Question: This resolution also specifically intensifies our activities against Islam or is it just limited to these groups?
Mansoor Hekmat: You cannot only fight the political Islamic movements in question and build a firm barricade against them without further challenging their thoughts. Nevertheless it’s evident that we are ourselves as a communist party against Islam as a thought, system of thought and way of life. What is clear is that when you come face to face with movements, which threaten freethinkers like Taslima Nasrin with death, you are obliged to once again refer to the Koran and say that this reaction is feeding from a well, which exactly formulates all this backwardness. The Koran could have been a historical book like many other historical books; people could look at it and not show much sensitivity but when a movement makes it the banner of a contemporary political struggle, then people are forced to take its banner from it, review it, look at it and throw it away. Otherwise, suppose it was for example like Ferdowsi’s Shahnameh that could be put in a corner and most likely not referred to much. If you refer to any old book, you will definitely find much reaction. But when the movement itself, at the end of the 20th century, is adamant to use this Koran in its war against socialist parties, trade unions and women’s organisations, then in my opinion women, workers and socialists are obliged to take its banner from it and discredit it.
Question: Where does political Islam originate from? Is political Islam the result of the establishment of the Islamic Republic of Iran or did it also exist before?
Mansoor Hekmat: In my opinion, resistance against the West is an old phenomenon in the Middle East and countries we call Islam-ridden because the West entered these countries within a colonial framework. The West’s arrival was accompanied by immense violence and exploitation. It wasn’t as if Western civilisation or for example Western parliament, art, literature and culture reached the East in a free relationship and flow, but through arms, violence, abduction, imprisonment, and massacres. It is, therefore, obvious that there is resistance against it and that local nationalism and the struggle against colonization take hold of any means available locally. Islam, then, was the banner of a specific resistance against the West in the same way nationalism in these countries was the banner of specific resistance against the West during one period. The contemporary Islamic movement, however, originates from and belongs to another era. It belongs to an era in which the world has truly merged; the world’s economy is interdependent. This banner is a specific claim on its share by sections of the ruling class of these countries. For example, in Iran itself there were many who thought that Iran must have a special place. They did not achieve this through the Shah but by means of the Islamic regime. They are glad to be part of the ruling class of this country. It was the Islamic Republic that for example made the president of the United States sensitive to Iran and the ‹commands› of the religious leader of Iran. It was the Islamic Republic that allowed Iran to intervene in the region to this extent and further Iran’s expansionist ambitions and Iranian supremacy within this framework. Whatever its defects for the Iranian bourgeoisie, this Islam became a banner for claiming a share and competing for power in the region, between the ruling class and the bourgeoisie and imperialism internationally. Many view this Islamic movement as a political means. In the Arab-Israeli war, the Islamic banner is one of the Arab world’s devices against Israel. And I think it is a useful device and they can utilise it whenever they require. This Islam also has its usefulness for suppressing the Left. For example, the Shah’s regime could not massacre workers and communists the way that the Islamic Republic has. It would have been impossible to go to war against the freedom of women without such a device and only this device could keep women under such constraints. The Islamic movement as a political device has found its usefulness. It serves against the left, civilisation, free-thinking culture and human happiness. It is completely and a hundred percent reactionary. Its existence is exactly against freedom and socialism. I believe, therefore, that we must deal with it as a reactionary ideology and political institution of the 20th century. Like fascism, its role can be defined in society.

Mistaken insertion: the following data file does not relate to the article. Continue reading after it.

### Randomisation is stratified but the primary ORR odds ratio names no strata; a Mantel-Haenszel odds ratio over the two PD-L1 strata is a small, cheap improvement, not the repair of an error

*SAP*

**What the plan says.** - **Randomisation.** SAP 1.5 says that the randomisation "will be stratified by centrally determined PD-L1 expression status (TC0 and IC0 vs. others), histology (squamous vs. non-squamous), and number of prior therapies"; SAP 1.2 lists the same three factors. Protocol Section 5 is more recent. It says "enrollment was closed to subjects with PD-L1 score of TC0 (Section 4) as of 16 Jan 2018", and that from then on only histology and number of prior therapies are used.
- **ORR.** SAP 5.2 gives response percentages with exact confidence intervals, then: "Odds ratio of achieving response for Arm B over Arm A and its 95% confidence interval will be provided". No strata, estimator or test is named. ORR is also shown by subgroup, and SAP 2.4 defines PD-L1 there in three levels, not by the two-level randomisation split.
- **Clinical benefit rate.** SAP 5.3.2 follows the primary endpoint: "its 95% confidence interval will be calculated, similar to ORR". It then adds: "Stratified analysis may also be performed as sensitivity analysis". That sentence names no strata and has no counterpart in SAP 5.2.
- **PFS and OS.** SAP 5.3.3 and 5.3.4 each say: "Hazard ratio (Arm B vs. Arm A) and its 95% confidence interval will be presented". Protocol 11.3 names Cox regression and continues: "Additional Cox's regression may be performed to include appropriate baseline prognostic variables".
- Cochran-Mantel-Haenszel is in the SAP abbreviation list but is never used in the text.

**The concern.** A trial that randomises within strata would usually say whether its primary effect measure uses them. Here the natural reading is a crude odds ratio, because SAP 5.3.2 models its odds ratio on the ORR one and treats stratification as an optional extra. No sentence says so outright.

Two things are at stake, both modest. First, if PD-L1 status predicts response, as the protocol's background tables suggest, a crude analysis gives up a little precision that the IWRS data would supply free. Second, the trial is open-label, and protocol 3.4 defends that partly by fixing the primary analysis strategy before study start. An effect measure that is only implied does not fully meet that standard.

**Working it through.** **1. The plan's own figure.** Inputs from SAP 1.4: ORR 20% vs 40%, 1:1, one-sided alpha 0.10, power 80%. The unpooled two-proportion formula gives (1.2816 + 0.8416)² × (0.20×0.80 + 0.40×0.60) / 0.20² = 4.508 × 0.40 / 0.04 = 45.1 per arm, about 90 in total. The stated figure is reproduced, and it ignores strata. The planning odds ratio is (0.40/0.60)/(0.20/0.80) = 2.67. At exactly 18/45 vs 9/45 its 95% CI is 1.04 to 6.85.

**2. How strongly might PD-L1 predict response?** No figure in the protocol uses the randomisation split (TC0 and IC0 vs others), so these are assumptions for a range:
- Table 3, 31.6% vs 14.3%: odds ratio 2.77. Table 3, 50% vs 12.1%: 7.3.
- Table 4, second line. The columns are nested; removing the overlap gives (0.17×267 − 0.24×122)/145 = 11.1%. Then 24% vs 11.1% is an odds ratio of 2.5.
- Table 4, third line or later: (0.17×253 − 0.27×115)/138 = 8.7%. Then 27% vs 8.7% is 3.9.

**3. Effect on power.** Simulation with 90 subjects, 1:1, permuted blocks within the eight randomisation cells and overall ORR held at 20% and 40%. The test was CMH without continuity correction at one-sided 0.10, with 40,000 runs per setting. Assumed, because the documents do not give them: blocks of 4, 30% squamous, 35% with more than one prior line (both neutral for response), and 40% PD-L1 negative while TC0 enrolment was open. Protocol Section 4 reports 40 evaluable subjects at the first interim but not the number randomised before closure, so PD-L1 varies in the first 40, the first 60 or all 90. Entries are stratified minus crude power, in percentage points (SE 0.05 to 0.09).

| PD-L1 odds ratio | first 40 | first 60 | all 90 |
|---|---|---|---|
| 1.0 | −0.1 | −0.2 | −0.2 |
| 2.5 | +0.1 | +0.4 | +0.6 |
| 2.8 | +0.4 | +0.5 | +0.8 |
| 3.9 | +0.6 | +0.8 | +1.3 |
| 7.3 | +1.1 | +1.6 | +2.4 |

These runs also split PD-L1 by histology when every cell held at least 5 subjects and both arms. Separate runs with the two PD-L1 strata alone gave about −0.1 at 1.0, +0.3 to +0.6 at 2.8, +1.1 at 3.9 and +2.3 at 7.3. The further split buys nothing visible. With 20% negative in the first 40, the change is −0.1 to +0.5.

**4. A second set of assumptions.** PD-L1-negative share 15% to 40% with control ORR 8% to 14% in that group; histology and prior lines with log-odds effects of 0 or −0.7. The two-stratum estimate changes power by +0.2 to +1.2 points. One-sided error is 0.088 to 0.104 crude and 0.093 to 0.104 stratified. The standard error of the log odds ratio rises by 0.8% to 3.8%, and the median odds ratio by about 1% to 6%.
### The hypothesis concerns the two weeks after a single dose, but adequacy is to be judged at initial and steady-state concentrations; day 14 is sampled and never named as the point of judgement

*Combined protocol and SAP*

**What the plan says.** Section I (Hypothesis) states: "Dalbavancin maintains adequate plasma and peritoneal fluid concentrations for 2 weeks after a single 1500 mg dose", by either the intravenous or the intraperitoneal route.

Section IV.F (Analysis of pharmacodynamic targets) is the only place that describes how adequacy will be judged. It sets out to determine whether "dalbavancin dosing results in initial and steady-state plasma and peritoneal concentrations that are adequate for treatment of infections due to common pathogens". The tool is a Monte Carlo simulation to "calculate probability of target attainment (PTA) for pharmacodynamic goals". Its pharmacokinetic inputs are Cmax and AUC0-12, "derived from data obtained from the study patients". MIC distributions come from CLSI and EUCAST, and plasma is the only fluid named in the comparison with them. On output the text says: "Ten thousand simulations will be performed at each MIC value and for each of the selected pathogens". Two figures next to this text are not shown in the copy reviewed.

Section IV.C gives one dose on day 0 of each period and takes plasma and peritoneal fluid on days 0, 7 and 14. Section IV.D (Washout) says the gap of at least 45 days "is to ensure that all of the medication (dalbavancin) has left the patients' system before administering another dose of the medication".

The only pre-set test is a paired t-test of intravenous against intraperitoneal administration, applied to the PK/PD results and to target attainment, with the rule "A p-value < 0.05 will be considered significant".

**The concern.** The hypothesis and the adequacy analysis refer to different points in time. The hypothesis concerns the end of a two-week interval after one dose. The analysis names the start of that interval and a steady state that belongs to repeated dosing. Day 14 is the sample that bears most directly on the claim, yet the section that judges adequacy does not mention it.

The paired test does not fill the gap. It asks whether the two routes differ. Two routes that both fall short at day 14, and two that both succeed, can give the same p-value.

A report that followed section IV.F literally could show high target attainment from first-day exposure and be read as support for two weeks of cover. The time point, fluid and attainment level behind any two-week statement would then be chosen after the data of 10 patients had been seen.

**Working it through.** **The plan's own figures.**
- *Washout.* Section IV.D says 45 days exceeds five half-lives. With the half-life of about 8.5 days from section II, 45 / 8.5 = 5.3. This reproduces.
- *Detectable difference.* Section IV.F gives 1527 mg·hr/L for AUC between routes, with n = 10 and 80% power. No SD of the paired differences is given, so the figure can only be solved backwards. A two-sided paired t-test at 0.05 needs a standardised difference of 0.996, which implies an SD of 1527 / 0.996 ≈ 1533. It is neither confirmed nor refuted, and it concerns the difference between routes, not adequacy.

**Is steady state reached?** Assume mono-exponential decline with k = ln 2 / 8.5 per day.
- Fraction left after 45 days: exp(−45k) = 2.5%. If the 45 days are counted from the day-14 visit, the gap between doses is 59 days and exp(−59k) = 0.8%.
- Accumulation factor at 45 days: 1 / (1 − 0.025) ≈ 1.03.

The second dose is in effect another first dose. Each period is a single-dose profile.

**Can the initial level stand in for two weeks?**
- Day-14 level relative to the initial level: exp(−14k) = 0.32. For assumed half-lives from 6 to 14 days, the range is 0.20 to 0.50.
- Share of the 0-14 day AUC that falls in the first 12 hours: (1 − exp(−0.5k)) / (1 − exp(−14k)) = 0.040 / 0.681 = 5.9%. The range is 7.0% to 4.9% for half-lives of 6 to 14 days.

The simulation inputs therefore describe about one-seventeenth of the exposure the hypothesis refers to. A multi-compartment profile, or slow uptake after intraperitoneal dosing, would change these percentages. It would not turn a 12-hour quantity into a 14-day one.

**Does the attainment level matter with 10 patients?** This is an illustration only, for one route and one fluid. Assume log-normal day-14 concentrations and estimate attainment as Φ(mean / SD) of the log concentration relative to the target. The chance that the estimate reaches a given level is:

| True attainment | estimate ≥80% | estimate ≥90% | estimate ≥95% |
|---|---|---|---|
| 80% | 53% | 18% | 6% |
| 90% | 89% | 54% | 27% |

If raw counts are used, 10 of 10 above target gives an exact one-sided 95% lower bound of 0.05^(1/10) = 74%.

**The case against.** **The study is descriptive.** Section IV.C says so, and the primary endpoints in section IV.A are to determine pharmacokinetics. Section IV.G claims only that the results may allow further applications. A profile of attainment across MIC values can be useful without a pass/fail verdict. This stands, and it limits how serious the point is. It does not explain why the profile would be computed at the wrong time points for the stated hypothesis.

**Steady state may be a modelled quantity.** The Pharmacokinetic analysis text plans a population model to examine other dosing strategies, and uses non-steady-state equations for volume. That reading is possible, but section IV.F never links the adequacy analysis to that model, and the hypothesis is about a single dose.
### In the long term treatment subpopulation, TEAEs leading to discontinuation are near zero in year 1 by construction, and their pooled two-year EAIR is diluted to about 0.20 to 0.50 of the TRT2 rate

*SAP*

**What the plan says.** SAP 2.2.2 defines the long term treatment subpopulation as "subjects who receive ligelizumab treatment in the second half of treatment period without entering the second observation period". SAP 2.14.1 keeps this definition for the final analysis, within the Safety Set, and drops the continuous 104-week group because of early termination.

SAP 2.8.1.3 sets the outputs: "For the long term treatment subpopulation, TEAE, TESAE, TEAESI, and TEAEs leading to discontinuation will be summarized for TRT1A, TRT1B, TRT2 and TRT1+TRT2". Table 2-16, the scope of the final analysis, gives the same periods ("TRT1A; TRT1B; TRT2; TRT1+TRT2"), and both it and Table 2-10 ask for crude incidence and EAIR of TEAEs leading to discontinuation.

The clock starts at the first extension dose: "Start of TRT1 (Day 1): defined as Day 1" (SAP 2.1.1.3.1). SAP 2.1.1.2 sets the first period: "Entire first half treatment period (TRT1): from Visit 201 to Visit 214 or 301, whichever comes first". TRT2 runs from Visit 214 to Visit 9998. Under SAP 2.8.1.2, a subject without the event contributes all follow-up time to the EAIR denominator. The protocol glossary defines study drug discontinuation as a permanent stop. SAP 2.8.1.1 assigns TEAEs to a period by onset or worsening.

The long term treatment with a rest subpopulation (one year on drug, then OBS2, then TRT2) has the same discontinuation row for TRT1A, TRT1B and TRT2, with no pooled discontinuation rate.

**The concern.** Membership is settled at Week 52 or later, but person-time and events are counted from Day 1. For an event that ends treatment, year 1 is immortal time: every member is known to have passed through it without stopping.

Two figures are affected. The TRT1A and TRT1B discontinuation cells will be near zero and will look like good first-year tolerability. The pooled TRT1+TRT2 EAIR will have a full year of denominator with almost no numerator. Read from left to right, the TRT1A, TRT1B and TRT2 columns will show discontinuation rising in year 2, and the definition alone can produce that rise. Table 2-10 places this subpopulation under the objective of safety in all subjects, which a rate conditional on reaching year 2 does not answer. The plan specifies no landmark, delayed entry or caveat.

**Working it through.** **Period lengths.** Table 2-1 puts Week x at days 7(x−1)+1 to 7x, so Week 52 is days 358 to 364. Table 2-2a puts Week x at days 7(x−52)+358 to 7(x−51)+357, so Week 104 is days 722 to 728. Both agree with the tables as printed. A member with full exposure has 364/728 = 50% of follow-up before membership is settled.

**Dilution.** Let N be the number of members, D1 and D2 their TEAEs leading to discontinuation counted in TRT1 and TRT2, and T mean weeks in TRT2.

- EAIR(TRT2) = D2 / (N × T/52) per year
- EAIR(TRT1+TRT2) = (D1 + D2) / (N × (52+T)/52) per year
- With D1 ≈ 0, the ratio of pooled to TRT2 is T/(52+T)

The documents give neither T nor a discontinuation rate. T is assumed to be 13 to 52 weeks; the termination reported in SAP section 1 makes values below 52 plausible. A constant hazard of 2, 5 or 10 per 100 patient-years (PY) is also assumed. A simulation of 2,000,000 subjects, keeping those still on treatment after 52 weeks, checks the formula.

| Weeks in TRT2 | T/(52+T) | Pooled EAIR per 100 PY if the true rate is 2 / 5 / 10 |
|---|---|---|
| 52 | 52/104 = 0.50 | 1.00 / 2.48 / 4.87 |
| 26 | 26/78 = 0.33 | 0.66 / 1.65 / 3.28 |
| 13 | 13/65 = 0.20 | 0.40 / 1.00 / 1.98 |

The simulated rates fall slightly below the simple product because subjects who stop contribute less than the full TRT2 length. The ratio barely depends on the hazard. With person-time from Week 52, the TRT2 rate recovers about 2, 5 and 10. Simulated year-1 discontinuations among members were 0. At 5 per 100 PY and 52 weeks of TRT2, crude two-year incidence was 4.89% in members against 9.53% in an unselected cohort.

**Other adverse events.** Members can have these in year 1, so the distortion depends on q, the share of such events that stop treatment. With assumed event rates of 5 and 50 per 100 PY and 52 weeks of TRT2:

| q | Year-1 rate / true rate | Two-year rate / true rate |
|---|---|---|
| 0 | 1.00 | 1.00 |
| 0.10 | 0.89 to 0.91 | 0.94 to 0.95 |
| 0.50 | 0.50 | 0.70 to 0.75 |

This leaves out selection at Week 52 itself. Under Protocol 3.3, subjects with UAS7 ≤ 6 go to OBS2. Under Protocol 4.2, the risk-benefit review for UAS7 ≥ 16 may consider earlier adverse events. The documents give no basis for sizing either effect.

Question: In a worker’s state, what will happen to these Islamic groups such as Lebanon’s Hezbollah or the Islamic Fedayeen in Iran? Would their activity be prohibited and if so, would this not be contrary to the essence of unconditional freedom of political activity?